This past Sunday, critically acclaimed CBS program "60 Minutes" broadcast an alleged bombshell report on Florida Gov. Ron DeSantis and an apparent "pay to play" scheme involving supermarket chain Publix and the state's distribution of COVID-19 vaccines. The report alleged that because of a campaign donation Publix made to DeSantis, the governor favored them in the rollout of the vaccine in the state. The program further stated that in doing this, minorities were adversely affected since Publix stores are not as prevalent in their neighborhoods.
The segment included a video of a confrontation between DeSantis and the "60 Minutes" correspondent in which the governor stated that what the correspondent said about Publix was a "fake narrative." "60 Minutes" decried this as foul play and a deflection. After the segment aired, video of the full exchange emerged. What it showed was DeSantis explaining the negotiations that occurred between his office and the Democratic-led Palm Beach County over where to distribute vaccines. It was determined that more than 90 percent of the elderly citizens in the county lived within minutes of a Publix. As highlighted by Yahoo News and many other news outlets, the "60 Minutes" story was false. It was deceptively edited to make it appear that DeSantis said one thing without showing his complete statement.
After the segment aired and the facts emerged, the Democratic mayor and Democratic health officials in Palm Beach County came out and denounced the "60 Minutes" report as devoid of facts and completely untrue. They stated that in no way was there any foul play in determining to use the Publix supermarkets as vaccine distribution centers and that it was the county's idea to use Publix, not the governor's. Publix likewise stated that it was an attempted attack on their brand for no reason. When "60 Minutes" was asked to respond, CBS deflected, and the spokesperson provided no useful comment.
Dave Kerner, the mayor of Palm Beach County, who happens to be a Democrat, defended DeSantis, stating that "The reporting was not just based on bad information -- it was intentionally false. I know this because I offered to provide insight into Palm Beach County's vaccination efforts and '60 Minutes' declined."
This is just the latest example of why a bipartisan majority of the American public does not trust mainstream media. When so-called reputable news segments and organizations deliberately lie and misinform the public for no apparent reason, other than what must be partisan attacks, it only serves to further divide and sow distrust in the media.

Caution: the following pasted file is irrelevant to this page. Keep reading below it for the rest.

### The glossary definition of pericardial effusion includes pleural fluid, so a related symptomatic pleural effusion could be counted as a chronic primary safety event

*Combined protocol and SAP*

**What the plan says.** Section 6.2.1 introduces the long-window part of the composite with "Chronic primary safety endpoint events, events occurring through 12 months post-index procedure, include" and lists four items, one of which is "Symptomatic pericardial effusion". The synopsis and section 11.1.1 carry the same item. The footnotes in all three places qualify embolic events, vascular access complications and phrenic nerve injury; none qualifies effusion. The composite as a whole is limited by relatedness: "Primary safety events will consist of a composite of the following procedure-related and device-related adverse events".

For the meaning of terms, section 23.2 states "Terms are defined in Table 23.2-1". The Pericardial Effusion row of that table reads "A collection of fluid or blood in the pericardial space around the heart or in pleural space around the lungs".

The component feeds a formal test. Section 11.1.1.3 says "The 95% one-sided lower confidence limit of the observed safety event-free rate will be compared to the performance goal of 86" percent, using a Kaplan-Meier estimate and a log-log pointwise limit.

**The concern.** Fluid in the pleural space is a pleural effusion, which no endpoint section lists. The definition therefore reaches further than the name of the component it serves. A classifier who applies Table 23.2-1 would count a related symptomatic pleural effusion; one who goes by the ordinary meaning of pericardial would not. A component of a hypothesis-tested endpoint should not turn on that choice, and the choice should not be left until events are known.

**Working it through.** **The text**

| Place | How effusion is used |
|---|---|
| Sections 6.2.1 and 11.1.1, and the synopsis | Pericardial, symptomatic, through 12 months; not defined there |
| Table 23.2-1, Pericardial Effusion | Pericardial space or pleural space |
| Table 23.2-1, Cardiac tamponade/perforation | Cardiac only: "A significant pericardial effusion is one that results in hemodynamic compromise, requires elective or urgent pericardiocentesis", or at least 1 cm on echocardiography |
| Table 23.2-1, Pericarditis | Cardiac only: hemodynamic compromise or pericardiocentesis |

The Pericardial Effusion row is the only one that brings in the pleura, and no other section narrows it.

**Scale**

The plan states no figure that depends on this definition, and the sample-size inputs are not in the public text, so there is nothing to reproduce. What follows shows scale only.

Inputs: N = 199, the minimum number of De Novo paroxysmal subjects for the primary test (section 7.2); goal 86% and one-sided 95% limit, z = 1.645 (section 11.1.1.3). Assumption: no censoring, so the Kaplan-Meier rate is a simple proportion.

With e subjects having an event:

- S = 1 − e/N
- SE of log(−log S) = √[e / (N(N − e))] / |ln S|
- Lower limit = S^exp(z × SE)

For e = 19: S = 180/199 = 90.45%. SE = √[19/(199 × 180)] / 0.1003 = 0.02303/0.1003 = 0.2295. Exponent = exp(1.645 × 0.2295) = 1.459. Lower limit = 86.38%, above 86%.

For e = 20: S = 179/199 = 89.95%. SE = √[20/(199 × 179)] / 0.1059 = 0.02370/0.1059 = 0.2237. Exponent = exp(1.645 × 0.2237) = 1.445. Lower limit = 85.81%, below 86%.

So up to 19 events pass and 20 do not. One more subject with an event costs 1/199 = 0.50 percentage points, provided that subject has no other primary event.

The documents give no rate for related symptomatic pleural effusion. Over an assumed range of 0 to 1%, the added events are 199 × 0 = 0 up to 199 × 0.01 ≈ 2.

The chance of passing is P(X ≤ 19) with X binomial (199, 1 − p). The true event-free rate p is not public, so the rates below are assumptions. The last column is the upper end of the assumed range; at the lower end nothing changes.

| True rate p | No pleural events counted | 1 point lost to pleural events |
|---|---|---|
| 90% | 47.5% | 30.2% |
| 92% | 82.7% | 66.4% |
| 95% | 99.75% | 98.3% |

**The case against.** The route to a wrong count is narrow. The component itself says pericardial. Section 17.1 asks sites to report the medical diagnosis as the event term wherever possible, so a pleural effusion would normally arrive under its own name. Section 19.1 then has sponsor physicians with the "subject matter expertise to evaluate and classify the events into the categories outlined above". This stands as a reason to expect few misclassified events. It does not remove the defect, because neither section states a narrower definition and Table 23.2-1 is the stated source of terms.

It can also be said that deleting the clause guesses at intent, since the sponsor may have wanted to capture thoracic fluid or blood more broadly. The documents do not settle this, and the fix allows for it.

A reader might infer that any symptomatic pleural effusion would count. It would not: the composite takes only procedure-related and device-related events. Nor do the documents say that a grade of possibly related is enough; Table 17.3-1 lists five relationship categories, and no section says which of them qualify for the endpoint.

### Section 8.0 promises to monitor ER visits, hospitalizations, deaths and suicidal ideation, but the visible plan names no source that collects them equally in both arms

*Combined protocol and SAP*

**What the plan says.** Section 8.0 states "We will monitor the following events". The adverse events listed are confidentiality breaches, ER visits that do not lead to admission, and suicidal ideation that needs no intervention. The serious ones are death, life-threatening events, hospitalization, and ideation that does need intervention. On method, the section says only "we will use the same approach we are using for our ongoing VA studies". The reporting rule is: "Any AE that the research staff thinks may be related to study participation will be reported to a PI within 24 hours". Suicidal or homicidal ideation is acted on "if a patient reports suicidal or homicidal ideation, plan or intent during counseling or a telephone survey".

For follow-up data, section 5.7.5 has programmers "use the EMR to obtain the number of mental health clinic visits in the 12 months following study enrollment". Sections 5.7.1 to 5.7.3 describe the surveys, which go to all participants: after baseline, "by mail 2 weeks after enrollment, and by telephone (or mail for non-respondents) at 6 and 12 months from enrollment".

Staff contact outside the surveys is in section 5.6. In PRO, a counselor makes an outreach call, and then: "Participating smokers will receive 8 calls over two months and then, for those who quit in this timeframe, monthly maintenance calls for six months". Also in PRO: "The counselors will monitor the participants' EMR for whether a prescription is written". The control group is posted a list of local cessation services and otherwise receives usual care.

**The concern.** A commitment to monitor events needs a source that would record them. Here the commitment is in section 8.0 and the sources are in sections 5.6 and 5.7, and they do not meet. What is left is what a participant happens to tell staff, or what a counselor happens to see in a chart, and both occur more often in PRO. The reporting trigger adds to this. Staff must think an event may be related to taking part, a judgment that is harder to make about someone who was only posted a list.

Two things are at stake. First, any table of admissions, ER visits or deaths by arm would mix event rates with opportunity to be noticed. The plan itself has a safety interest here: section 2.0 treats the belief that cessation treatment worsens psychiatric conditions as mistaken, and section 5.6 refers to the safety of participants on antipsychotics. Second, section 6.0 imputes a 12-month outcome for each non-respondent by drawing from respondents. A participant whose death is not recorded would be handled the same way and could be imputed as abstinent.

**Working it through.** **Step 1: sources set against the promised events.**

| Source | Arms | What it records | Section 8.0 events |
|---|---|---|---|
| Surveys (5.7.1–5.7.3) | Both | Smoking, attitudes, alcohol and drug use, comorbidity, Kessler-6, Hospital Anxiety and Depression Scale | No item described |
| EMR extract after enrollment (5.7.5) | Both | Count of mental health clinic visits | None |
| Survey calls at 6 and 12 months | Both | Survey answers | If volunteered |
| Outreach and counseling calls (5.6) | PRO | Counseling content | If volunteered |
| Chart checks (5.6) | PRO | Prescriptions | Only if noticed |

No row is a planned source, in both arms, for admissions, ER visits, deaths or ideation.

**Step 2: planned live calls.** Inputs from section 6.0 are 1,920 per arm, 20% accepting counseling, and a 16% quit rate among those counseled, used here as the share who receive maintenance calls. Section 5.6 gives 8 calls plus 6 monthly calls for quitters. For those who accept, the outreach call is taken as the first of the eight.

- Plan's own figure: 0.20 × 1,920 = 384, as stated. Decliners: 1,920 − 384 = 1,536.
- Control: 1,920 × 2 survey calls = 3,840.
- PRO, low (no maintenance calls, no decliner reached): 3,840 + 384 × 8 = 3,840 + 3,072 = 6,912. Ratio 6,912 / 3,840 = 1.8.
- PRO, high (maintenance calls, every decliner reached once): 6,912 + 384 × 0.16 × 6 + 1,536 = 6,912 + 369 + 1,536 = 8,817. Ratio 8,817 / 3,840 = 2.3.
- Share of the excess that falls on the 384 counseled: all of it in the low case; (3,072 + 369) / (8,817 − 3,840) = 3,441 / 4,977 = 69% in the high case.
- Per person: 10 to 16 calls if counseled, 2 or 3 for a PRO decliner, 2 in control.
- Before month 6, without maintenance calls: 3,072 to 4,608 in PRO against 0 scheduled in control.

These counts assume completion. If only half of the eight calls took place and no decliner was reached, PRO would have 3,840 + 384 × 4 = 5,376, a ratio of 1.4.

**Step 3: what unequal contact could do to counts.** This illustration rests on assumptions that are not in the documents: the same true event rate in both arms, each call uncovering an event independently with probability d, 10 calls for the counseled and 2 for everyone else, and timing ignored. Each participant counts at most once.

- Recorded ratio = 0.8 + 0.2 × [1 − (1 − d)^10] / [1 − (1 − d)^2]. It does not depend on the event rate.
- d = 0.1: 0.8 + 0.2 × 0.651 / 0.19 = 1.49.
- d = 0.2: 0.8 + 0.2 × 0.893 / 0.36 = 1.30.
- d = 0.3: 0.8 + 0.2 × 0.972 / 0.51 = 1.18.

In a January 21, 2021, article by Felix Salmon published by Axios, he writes, "trust in traditional media has declined to an all-time low." In fact, according to Axios "56% of Americans agree with the statement that 'Journalists and reporters are purposely trying to mislead people by saying things they know are false or gross exaggerations" and "58% think that 'most news organizations are more concerned with supporting an ideology or political position than with informing the public." The scandal surrounding "60 Minutes" highlights exactly why so many Americans are becoming more distrustful of the news media; and with CBS refusing to correct the story, it could be another reason -- along with many yet to come -- that could further cement that distrust.
"60 Minutes" would have been better served by playing the entire clip and laying out the facts, rather than airing a segment to its millions of viewers on allegations that have no basis in fact. CBS stated that the clip had been edited "as we always do for clarity"; however, the end result wasn't clarity, but a blatant attempt to lie and misrepresent what DeSantis said. If other journalists, including those at CBS, don't call out this type of behavior for what it is, why should anyone trust CBS or any other media outlet?
We have to demand that our journalists are honest and transparent, and purposely deceiving the public only causes more distrust and divisions in a country that's already deeply divided. "60 Minutes" must do everything it can to correct the story: acknowledging that a mistake was made, correcting it by re-editing the show to include DeSantis' entire statement, and finally, taking steps to assure this can never happen again. If they cannot or will not take basic steps, they will, indeed, lose credibility with many Americans. That would truly be unfortunate for one of America's formerly great news shows.